An important question is asked in Psalm 11. Go with me for just a glance. David wrote Psalm 11, probably while he was being hunted and haunted by King Saul. With borderline insane paranoia, Saul began seeking the life of David.
An important question is asked in Psalm 11. Go with me for just a glance. David wrote Psalm 11, probably while he was being hunted and haunted by King Saul. With borderline insane paranoia, Saul began seeking the life of David, believing the young man was out to get him and take his position as king. David is on the run. As he writes in the first part of this psalm, he has flown as a bird to the mountain. And in that hiding place, momentarily removed from danger, he asks this question: "If the foundations are destroyed, what can the righteous do?" (v. 3).
Great question! Webster tells us that a "foundation" is "the basis upon which something stands or is supported." Every house has a foundation. Every significant structure, every building has a foundation. The taller the building, the deeper and more important the foundation. Destroy the building's foundation, and you've toppled the building.
Funny, isn't it, how words repeat themselves on other lips? I was watching a national prayer service in which Dr. Billy Graham, our nation's esteemed evangelist and spokesman for Christ, referred to the structures the terrorists destroyed on September 11, 2001. He stated that the twin towers may have been destroyed, but their foundations, amazingly, were still in place. He then spoke with great relief for our nation, saying, "It's the same with us. If our foundations are in place, then nothing else really matters."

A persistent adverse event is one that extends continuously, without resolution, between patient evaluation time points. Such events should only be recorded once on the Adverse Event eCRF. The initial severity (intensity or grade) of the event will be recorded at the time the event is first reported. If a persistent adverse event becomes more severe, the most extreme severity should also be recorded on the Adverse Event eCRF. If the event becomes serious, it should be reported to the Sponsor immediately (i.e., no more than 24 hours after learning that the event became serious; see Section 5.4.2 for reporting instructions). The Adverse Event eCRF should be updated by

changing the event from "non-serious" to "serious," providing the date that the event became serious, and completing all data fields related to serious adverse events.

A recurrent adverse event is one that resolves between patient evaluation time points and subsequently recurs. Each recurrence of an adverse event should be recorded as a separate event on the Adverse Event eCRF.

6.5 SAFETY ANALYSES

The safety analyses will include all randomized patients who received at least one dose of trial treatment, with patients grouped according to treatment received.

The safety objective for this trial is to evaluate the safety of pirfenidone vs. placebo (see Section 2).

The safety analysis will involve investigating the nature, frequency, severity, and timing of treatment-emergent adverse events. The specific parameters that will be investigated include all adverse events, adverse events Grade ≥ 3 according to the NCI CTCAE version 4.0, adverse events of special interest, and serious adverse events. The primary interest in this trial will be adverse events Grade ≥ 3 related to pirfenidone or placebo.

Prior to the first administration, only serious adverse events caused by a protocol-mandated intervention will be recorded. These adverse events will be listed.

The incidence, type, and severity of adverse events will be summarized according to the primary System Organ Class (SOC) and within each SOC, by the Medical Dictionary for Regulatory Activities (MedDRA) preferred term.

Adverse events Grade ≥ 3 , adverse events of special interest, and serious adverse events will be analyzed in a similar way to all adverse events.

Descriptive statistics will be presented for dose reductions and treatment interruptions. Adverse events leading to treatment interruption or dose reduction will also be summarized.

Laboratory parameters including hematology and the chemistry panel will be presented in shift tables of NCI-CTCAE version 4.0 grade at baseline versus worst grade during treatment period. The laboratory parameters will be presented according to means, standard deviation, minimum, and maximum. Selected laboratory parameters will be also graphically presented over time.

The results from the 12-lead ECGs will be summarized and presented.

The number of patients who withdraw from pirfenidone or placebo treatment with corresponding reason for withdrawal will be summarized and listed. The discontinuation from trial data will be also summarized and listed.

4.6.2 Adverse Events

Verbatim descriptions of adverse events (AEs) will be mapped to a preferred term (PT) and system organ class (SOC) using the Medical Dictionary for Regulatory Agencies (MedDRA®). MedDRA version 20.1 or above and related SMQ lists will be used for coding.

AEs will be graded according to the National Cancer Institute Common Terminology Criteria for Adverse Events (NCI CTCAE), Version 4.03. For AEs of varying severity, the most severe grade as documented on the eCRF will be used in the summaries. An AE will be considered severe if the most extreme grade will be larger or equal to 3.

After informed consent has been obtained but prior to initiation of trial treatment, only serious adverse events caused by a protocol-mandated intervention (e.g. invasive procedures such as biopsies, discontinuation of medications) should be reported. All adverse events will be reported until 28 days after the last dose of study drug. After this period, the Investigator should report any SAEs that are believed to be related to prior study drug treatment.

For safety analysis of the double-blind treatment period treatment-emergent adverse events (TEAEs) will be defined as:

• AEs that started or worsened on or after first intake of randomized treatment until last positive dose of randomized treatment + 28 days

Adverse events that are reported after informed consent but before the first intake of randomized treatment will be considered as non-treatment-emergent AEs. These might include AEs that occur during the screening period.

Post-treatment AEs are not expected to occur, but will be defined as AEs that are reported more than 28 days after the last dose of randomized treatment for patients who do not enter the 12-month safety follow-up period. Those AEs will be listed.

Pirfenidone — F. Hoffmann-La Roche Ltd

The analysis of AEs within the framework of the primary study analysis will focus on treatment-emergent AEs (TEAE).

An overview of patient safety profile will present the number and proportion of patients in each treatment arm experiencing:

That is precisely David's point. David is not referring to structures. No house or building is in his mind, and there is no reference to such in this psalm. This psalm is about life. The righteous stand on a firm foundation. Now, should the foundation of a life be destroyed, that life crumbles. But if the foundation remains secure, no amount of stress—in David's case, no ugly attack on his life by Saul or any of his troops—would cause his life to fracture or crumble.
You see, David is viewing the treacherous, threatening words of Saul as arrows coming from warriors. He uses a vivid word picture in the second verse: "Behold, the wicked bend the bow, they make ready their arrow upon the string . . . ."
In those days the warrior was known for his keen ability with bow and arrow. One of the most effective weapons in David's day was a sharp, slender arrow as it slipped from the bow guided by the marksman's eye to the target. David's point is that the wicked are bending bows, and they are making ready their deadly arrows on the string. I don't think David had a literal bow and arrow in mind. He was thinking in terms of words shot at him or statements made against him, as part of the plot planned to bring him down. But that won't happen to him if the foundations of his life are strong and secure. However, if those foundations are destroyed, his life collapses, drops like a sack of salt. How do we know that his foundations were solid and secure? Hint: Look at the first verse. We'll talk about it tomorrow.